By using He-Man as its template and targeting a female audience, She-Ra bridged that gap. Both were action-fantasy series; the only difference is that in one, the heroes kicking evil’s collective ass were female. In a world of what were known as “girly” shows, like Rainbow Brite and My Little Pony, where characters were designed to emphasize doll-like cuteness and stories were about as complex as a Lisa Frank Trapper Keeper, She-Ra looked like she came out of Conan the Barbarian, even if she also solved more conflicts with friendship and love than with her sword.
She-Ra unknowingly lived a life of loss, was raised to inflict evil on innocent people, and then still had to attempt to overcome an overwhelming foe.
The fact that She-Ra was introduced through the He-Man and the Masters of the Universe cartoon made it a seamless transition, and Mattel very cannily put She-Ra’s villains in the Masters of the Universe toy line, meaning that if boys wanted to see those cool characters in action, we’d need to be watching She-Ra anyway. Plus, sometimes there would be other crossovers between the two shows, and He-Man would stop by Etheria to help his sister out. He-Man and She-Ra were my first introduction to the idea of a shared universe of storytelling, and it blew my little-kid mind.
What made She-Ra different — and much more fascinating than He-Man, even to me then — was that her story was much more tragic. If you don’t remember (and why would you?), Adora was Adam’s twin brother, born to the king and queen of Eternia in standard fantasy procedure. But she was kidnapped as a baby by Hordak, taken to Etheria, and raised to be evil. When she’s introduced in “The Secret of the Sword,” She-Ra is a straight-up bad guy, helping lead the occupying force that had conquered the planet and never suspecting anything wrong about her life. It’s only when He-Man brings She-Ra her predestined magic sword that she realizes her true identity and joins the rebellion to defeat Hordak.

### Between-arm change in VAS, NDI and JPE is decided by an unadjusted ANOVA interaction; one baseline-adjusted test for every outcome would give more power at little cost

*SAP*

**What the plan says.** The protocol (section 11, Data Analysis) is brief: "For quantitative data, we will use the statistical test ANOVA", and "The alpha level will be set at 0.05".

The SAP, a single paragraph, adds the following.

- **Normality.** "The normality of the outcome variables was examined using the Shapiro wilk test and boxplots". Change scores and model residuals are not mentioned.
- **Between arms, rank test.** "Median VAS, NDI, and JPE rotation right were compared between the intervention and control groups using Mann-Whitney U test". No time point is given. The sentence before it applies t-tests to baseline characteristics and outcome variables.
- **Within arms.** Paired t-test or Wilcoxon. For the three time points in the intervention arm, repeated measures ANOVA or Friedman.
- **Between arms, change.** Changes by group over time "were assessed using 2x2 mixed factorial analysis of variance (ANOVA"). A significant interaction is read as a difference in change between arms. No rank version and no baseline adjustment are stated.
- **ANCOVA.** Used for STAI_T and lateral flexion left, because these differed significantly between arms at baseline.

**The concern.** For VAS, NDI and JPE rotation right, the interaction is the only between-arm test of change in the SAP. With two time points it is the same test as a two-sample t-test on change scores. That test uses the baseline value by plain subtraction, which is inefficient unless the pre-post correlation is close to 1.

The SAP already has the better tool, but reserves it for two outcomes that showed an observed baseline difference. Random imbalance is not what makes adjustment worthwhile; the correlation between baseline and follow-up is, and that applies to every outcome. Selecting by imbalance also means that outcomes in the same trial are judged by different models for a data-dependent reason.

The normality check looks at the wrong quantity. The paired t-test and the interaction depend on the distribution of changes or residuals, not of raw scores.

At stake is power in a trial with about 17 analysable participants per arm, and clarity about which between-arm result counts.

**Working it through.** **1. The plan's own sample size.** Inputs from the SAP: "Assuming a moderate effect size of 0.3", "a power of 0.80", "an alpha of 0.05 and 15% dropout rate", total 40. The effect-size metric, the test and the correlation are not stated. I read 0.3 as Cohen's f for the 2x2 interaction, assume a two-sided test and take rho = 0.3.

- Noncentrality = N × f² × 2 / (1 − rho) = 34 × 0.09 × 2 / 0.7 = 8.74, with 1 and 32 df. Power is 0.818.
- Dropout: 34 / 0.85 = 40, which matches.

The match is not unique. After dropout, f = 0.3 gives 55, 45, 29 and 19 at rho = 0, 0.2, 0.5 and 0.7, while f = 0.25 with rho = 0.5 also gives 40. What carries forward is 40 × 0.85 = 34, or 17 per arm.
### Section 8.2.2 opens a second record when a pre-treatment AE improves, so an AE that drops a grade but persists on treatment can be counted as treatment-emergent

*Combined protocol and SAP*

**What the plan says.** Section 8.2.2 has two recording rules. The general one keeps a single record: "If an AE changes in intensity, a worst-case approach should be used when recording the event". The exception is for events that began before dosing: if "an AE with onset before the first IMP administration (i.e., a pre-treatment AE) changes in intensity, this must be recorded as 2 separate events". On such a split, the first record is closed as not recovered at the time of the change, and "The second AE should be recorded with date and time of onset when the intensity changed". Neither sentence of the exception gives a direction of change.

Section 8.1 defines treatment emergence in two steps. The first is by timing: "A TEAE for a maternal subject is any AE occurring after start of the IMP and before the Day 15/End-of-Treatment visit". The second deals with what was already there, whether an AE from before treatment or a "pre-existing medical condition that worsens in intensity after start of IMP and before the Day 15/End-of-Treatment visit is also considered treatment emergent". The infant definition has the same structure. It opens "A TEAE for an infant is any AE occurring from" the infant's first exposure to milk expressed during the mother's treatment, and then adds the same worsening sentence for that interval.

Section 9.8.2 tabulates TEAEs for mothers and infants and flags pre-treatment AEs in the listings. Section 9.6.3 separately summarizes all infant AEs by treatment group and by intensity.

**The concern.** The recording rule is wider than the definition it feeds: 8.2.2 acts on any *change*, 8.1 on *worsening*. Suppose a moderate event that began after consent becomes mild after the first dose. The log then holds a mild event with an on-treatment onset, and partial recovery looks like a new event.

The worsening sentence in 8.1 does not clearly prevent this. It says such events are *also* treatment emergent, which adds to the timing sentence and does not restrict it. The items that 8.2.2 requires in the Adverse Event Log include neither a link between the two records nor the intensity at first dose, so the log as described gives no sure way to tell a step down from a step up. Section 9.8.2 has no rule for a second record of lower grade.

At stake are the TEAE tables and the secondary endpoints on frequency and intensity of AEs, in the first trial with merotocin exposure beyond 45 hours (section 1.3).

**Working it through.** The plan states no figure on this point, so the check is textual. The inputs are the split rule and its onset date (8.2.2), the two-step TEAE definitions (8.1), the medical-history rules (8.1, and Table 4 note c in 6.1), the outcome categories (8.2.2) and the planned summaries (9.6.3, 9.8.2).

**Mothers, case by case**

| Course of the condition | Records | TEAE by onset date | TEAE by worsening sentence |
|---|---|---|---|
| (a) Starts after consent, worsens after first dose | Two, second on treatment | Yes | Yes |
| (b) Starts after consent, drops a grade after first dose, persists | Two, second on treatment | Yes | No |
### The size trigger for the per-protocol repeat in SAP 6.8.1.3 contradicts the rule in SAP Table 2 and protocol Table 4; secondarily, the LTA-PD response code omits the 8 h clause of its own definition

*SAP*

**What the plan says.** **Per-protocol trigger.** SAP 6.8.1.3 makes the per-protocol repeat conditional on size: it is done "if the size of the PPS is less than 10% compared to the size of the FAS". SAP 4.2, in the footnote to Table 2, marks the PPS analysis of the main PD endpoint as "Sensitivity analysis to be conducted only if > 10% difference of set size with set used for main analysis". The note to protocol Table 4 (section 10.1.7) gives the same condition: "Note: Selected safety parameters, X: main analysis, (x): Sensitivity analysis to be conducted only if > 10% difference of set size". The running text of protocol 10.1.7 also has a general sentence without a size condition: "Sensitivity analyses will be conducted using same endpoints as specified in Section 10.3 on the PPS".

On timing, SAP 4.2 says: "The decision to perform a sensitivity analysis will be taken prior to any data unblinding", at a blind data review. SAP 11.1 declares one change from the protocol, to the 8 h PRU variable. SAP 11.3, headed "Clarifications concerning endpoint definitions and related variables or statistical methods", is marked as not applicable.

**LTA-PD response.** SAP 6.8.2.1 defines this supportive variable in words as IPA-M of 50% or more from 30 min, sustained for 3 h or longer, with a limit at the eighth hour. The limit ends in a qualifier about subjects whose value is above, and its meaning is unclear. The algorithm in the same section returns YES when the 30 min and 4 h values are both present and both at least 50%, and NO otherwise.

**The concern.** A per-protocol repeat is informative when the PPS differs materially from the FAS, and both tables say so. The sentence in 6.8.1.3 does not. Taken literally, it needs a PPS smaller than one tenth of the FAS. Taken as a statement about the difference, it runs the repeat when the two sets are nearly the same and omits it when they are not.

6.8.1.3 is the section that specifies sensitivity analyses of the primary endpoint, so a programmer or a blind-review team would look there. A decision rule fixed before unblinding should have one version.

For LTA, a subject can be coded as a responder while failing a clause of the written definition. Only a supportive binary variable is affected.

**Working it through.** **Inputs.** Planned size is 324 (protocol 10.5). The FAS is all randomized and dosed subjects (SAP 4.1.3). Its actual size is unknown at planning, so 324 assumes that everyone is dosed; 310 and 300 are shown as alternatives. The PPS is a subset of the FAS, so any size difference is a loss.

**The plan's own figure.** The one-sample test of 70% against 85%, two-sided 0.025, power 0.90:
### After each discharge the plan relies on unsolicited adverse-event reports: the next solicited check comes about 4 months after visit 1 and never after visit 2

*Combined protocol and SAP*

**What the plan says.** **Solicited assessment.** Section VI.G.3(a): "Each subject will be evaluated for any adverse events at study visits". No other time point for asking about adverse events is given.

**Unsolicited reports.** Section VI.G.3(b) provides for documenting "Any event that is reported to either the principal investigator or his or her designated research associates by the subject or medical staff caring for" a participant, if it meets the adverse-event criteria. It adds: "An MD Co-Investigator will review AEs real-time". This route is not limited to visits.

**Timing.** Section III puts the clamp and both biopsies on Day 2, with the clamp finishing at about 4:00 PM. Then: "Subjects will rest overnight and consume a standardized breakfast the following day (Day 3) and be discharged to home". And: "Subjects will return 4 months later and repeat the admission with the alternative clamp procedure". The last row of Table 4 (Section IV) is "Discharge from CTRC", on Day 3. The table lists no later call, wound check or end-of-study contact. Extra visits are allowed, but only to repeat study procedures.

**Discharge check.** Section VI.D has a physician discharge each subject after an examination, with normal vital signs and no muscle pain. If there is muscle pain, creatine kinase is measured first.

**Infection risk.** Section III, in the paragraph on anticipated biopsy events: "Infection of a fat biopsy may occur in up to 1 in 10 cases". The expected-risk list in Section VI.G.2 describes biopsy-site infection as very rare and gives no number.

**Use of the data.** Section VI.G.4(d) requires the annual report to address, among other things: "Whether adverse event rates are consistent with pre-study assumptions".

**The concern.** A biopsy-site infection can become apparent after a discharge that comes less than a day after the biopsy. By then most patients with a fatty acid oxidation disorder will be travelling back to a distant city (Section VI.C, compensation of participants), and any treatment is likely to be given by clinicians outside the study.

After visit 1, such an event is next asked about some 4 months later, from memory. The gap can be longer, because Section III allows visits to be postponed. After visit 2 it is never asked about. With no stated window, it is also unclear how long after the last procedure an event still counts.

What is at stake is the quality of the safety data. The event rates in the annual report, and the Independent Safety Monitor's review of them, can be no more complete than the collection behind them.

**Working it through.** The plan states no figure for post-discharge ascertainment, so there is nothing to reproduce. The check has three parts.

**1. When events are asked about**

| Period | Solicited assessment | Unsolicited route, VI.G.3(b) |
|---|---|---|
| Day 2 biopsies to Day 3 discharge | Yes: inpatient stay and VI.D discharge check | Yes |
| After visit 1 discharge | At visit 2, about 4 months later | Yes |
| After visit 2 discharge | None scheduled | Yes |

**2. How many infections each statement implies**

There’s a lot of darkness in this origin story that is, of course, glossed over in the lighthearted cartoon, but it sits there in the cracks, waiting for a child’s subconscious mind to slowly process. Being stolen from her parents is a tragedy for all involved—for She-Ra and the parents who surely grieved her loss even through the present day, even if they never told Adam about her existence. And once she’s on the side of good, she joins the losing team. The Horde ruled the planet, and only a small, admittedly Star Wars-esque hope remains for the few who fight.